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3 Fisherman Die In Dangerous Oregon Waters Once Featured On ‘Deadliest Catch: Dungeon Cove’

by Kim Wong-Shing
Kim Wong-Shing is a staff writer at LittleThings. Her work spans beauty, wellness, pop culture, identity, food, and other topics. She is a contributing writer at NaturallyCurly, and her work has also appeared in HelloGiggles, Lifehacker, Wear Your Voice Magazine, and other outlets. She grew up in Philadelphia, attended Brown University, and is now based in New Orleans.

A fishing boat capsized off the coast of Oregon in a stretch of water once featured on Deadliest Catch: Dungeon Cove. All three of the fishermen aboard died in the incident.

On Tuesday night, the 42-foot crab boat attempted to cross the Yaquina Bay bar, a notoriously dangerous bar in Oregon. Some call it the “Graveyard of the Pacific” — and for good reason. The waters had previously been featured on the TV show, which called the bay the “deadliest commercial fishery in the world.”

Indeed, the Mary B II wasn’t lucky enough to make it this time. On the way back from a three-day crabbing trip, it capsized at the entrance point to the bar. Three crew members were aboard: Stephen Biernacki, 50; James Lacey, 48; and Joshua Porter, 50.

“Unfortunately, we were not able to recover them,” a Coast Guard officer told Komo News. “We did everything we could. Unfortunately, it was just a tragedy outcome and our hearts and thoughts are with the family and friends of the crew.”

Back in 2016, Deadliest Catch: Dungeon Cove featured a section of particularly dangerous waters off the coast of Newport, Oregon.

The bar is called Yaquina Bay, and it’s rich with Dungeness crabs that many fishermen make their living catching.

“Newport, Oregon is one of the last remaining fishing towns along the edge of the notoriously violent ‘Graveyard of the Pacific’ that stretches from Oregon to British Columbia,” the show wrote in a press release, per the Daily Mail.

“Here, generations of Dungeness crab fishermen and their families sacrifice everything that they have, including life itself, to carve an existence from the sea,” the press release continued. “Thousands of vessels and lives have been lost while battling the seas in what’s considered the deadliest commercial fishery in the world.”

Three years later, a boat called the Mary B II went across the Yaquina Bay bar to go crabbing in the same area.

The 42-foot boat was out crabbing for three days. When crossing the bar again to return home, the fishermen quickly had to call the Coast Guard for assistance.

“The Coast Guard was on scene quickly, even as it happened as vessel’s crew had asked for escort across the bar, so we were there very quickly,” Petty Officer Levi Reed told Komo News.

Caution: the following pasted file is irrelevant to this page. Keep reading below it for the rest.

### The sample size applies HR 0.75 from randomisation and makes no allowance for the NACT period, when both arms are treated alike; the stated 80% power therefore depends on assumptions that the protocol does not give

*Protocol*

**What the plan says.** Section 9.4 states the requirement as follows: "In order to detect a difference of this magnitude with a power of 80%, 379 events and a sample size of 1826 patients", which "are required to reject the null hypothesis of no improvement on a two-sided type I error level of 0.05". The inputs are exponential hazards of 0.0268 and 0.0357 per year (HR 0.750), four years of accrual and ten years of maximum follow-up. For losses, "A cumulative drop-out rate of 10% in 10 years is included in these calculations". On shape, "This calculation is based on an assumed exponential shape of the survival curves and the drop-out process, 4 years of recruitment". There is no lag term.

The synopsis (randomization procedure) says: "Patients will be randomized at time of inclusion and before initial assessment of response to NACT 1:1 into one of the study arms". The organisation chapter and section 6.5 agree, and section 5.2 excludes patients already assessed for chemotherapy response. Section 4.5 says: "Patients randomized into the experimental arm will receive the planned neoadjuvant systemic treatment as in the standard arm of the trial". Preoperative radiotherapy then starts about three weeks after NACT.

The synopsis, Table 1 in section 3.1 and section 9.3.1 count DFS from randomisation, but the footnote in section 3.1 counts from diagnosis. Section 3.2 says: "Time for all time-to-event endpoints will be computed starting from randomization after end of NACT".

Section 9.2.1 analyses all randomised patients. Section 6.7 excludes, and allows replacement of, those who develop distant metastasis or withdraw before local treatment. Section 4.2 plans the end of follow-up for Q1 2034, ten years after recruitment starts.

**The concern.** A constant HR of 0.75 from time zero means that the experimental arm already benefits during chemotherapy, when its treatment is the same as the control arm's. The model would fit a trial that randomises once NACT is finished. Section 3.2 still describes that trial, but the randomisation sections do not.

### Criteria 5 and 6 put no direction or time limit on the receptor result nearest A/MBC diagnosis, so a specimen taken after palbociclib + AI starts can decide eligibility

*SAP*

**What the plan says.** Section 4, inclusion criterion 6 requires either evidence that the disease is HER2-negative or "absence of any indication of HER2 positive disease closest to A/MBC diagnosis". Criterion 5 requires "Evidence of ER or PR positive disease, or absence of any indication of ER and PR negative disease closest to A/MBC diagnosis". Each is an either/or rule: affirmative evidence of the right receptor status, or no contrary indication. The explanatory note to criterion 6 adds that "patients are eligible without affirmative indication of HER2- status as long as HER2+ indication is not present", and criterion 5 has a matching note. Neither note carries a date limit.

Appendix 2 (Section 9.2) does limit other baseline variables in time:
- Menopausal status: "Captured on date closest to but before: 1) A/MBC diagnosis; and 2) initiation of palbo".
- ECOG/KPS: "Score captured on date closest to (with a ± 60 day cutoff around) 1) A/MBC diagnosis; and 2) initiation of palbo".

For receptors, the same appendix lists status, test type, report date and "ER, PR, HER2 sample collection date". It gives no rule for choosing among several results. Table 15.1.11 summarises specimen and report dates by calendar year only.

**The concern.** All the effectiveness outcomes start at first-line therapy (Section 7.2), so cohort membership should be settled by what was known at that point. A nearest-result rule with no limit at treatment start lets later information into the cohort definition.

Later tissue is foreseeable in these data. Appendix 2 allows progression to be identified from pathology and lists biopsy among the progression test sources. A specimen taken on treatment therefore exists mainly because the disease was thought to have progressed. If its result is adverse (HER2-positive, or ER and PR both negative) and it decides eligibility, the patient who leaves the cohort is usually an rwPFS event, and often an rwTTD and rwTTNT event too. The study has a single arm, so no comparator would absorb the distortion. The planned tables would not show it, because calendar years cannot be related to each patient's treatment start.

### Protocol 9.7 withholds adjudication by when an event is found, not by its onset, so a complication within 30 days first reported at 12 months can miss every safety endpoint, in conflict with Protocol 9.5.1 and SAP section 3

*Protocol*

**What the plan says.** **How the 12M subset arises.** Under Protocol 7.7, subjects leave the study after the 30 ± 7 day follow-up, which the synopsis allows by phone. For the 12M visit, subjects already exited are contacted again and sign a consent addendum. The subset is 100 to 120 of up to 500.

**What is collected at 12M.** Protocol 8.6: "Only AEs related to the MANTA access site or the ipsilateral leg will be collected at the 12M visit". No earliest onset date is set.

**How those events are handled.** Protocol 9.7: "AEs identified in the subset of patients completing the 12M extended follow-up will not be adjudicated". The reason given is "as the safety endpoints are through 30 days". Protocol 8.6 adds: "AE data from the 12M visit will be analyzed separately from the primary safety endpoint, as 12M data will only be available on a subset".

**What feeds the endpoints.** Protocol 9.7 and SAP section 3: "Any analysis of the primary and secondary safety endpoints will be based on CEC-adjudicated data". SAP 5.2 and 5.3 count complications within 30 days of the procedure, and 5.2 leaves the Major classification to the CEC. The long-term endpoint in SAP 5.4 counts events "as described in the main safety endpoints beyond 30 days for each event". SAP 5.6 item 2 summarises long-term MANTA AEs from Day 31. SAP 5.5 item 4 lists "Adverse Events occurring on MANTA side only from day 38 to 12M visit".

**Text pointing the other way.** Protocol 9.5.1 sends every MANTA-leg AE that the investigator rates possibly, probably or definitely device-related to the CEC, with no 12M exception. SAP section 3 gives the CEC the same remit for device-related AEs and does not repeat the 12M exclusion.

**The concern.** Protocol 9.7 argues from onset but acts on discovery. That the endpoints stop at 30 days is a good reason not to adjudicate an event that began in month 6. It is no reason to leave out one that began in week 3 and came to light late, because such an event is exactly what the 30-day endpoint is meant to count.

The Coast Guard remains on call in the area for emergencies like these. But the Mary B II was already battling 12- to 14-foot waves.

“Unfortunately, we were not able to recover them,” Officer Reed explained of the incident.

The bodies of two of the three crew members were recovered from the waters. A third crew member died trapped in the Mary B II.

James Lacey was found in the water. He was flown to a local hospital, where he was pronounced dead.

 

Joshua Porter was discovered on Nye Beach, north of the jetty. He, too, was unresponsive and pronounced dead.

Skipper Stephen Biernacki’s body was found on the hull of the boat after it was washed up on a jetty.

“The Yaquina Bay bar is a dangerous bar, as are all of the river bars in the Pacific Northwest,” Officer Reed said. “We did everything we could. Unfortunately, it was just a tragedy outcome and our hearts and thoughts are with the family and friends of the crew.”

 

For residents of Newport, tragedies like this are nothing new.

“This stuff happens, but it just doesn’t get any easier,” Gary Ripka, a commercial fisherman based in Newport who was featured on Deadliest Catch, told KEZI.

“It happens frequently enough that we actually have funds that help families during this time,” Taunette Dixon, president of the nonprofit Newport Fishermen’s Wives, explained to Komo News.

However, this year’s crab season and weather conditions have forced fishermen into riskier conditions than usual.

Fans of Deadliest Catch have expressed their grief at the Mary B II’s fate on Twitter.

“Heartbreaking,” one fan wrote.

“Rest in Peace,” said many more.

But Stephen’s mother, Mary Anderson, told fellow mourners that Stephen died exactly where he wanted to be: at sea.

“He loves the sea, and he told me that’s where he wants to be, in the sea,” Mary told KPTV. “And the other thing he said to me so many times, he said, ‘Mom, if I die at sea, don’t have any remorse for me because I’m doing what I love.'”

The Newport community held a vigil for the deceased fishermen on Wednesday at sunset. They gathered at Yaquina Bay, where the capsized Mary B II remains in the sea.